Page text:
I can grease it once I'm done, with grease gun, correct?

Lynnmor

Red Lion

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Posted: 03/22/21 02:03am Link  |  Quote  |  Print  |  Notify Moderator

alexey75 wrote:

theoldwizard1 wrote:



Why do you think your brake shoes need to be lubed ?


I don't. I'm planning to do a service (grease, inspect brakes) in a few weeks, would like to see what I might need for this service.

With ez lube system, I don't need to grease the bearings during the reassembling (after the inspection), right?
I can grease it once I'm done, with grease gun, correct?


I will never use the EZ-Lube grease zerk because of the excessive amount of grease in the hub and the very likely chance of grease getting on the brakes. Thoroughly clean the bearings and inspect them, then grease by hand. I use the grease gun to flush the old grease out of the hole in the spindle while it is apart, then never use it again. Do it right by hand and don't depend on gimmicks like EZ-Lube.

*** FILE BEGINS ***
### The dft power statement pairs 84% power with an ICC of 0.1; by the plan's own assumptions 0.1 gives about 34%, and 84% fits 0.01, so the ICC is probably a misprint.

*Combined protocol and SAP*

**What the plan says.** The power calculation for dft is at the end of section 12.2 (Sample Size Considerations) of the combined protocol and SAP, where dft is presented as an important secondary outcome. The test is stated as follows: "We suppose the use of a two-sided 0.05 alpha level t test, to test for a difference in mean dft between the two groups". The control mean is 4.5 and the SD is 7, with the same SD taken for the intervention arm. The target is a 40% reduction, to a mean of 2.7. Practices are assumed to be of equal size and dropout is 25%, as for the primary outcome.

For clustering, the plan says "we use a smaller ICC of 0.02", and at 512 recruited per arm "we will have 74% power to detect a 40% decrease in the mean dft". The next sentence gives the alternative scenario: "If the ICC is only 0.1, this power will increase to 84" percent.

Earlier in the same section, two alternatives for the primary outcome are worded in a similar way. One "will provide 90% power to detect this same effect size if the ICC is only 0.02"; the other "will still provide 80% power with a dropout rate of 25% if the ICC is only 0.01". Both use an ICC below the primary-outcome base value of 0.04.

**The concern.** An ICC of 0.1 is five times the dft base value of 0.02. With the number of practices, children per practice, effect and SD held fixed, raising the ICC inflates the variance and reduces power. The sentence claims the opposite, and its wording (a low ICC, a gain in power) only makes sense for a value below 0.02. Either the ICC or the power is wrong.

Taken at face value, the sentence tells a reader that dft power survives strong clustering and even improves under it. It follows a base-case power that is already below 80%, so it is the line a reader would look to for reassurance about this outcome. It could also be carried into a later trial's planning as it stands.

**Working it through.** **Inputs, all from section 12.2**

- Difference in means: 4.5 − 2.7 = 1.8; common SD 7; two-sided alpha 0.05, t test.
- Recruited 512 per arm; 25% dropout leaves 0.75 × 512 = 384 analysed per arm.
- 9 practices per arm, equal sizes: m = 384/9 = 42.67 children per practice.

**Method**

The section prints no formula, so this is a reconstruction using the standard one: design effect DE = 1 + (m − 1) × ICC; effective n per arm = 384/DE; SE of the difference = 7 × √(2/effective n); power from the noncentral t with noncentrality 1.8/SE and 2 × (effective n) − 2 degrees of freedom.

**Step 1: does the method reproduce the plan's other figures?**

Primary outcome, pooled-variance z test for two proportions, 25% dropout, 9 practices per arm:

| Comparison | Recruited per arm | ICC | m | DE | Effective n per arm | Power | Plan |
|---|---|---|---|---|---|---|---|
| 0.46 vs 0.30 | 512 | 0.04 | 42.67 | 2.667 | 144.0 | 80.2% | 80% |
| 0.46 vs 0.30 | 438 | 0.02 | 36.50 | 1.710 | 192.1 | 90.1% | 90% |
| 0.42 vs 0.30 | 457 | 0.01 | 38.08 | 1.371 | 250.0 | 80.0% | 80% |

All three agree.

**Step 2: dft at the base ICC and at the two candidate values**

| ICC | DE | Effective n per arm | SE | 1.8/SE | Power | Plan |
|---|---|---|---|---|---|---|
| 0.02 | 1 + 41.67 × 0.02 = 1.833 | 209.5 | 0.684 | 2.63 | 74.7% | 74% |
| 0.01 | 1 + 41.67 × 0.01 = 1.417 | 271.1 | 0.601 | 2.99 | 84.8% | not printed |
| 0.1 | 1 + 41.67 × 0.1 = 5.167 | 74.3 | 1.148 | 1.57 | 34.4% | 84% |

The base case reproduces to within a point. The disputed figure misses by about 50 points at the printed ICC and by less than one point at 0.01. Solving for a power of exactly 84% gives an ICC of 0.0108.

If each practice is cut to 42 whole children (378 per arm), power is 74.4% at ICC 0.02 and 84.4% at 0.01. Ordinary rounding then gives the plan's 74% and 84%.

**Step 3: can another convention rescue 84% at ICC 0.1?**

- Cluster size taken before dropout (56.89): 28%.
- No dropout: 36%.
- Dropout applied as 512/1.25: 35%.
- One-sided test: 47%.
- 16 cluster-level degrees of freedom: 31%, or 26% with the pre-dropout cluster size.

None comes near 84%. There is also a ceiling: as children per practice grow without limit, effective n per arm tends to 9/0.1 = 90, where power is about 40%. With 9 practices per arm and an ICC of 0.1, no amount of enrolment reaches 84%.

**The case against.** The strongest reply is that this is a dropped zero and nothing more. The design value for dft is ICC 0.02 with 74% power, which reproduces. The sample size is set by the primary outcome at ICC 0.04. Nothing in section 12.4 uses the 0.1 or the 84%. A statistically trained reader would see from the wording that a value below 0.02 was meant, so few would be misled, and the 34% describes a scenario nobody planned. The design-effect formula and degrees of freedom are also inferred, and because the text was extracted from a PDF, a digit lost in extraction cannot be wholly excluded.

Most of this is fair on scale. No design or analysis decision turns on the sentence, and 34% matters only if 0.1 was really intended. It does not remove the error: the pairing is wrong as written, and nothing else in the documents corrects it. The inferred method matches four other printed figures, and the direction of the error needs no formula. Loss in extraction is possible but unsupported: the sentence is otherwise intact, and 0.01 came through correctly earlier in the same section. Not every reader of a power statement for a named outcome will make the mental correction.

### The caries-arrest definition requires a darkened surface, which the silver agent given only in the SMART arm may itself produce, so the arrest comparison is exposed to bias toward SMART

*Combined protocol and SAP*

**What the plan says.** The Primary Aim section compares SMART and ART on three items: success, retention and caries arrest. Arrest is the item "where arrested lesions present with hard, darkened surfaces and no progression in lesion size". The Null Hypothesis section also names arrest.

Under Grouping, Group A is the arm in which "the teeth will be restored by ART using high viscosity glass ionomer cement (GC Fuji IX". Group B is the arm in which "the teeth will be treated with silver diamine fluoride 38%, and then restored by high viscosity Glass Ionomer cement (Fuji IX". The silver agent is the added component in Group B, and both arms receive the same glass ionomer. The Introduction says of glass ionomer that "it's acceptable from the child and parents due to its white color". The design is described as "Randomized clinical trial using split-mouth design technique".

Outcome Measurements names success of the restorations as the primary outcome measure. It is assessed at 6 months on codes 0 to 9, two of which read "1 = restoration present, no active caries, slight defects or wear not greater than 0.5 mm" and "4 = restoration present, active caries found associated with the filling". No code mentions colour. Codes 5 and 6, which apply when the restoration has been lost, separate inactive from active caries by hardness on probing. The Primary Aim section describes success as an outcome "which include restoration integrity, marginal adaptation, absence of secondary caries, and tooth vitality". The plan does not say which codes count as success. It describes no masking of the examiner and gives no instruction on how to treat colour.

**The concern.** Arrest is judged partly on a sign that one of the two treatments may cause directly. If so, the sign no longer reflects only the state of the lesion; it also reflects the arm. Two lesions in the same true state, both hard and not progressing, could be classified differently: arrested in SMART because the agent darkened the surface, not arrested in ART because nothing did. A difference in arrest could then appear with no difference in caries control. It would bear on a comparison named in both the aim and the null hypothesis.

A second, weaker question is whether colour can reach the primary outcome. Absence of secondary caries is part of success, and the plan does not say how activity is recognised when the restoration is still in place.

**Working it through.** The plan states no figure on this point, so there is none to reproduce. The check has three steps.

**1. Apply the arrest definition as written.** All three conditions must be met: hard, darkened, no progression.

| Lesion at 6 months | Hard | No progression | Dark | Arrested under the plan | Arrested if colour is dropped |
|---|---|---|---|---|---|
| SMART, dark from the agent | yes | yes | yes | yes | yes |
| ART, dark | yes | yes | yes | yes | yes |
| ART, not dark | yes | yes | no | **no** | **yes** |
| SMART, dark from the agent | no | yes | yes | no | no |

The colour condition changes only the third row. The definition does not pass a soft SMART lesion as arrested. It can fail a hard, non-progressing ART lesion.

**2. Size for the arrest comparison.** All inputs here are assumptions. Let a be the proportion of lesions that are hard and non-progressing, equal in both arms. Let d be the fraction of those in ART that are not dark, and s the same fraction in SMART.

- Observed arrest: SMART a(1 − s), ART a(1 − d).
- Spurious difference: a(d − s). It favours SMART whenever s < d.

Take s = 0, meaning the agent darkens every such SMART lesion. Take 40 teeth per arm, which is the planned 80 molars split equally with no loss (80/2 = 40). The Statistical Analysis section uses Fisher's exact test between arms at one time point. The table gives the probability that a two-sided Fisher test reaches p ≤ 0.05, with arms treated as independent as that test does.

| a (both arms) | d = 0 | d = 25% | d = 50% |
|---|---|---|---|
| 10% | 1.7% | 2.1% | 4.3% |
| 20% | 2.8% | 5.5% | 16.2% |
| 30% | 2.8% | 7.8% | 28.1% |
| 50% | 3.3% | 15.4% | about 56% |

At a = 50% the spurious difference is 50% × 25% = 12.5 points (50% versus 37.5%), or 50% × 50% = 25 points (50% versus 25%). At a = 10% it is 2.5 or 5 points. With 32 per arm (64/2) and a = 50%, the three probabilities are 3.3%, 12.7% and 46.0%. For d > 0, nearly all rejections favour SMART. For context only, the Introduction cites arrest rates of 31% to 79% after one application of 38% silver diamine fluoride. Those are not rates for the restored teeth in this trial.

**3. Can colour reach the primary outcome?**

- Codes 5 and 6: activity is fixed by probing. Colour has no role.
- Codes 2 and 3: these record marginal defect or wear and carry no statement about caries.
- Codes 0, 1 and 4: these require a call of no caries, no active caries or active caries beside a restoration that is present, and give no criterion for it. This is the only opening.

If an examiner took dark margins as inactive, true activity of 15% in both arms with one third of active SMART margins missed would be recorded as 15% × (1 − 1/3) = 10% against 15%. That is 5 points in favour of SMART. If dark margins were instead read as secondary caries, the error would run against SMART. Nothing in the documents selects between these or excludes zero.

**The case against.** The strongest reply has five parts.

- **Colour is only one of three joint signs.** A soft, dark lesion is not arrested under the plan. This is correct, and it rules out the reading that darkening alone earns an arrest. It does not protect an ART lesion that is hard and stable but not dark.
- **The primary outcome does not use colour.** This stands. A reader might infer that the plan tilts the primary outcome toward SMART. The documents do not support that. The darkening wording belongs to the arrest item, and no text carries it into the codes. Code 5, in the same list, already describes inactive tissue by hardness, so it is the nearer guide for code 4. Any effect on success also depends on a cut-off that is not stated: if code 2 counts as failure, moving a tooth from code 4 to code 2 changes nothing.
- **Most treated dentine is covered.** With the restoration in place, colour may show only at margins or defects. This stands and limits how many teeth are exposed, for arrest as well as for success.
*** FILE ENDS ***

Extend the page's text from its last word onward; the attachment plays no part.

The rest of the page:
alexey75

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Posted: 03/22/21 09:57pm Link  |  Quote  |  Print  |  Notify Moderator

Any chance someone experienced the the same behavior?

During the last summer, when I was coming to full stop (probably around 10-15 mph) the truck and the trailer were swinging (going back and forth for a few seconds). It happened probably 5-6 times during the whole season. I though the brake controller output was too high, tried to lower it, but it didn't help.

Any idea what can cause it?

JBarca

Radnor, Ohio, USA

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Posted: 03/23/21 10:05pm Link  |  Quote  |  Print  |  Notify Moderator

alexey75 wrote:

Any chance someone experienced the the same behavior?

During the last summer, when I was coming to full stop (probably around 10-15 mph) the truck and the trailer were swinging (going back and forth for a few seconds). It happened probably 5-6 times during the whole season. I though the brake controller output was too high, tried to lower it, but it didn't help.

Any idea what can cause it?


When you say, truck and trailer swinging back and forth, I'm assuming you mean in a TV and TT straight in line swinging ahead in the truck, correct?

Did you have a half or 3/4 tank of water in any of the tanks? Fresh, grey or black? Of some in all 3?

I'm assuming you are using a weight distribution hitch?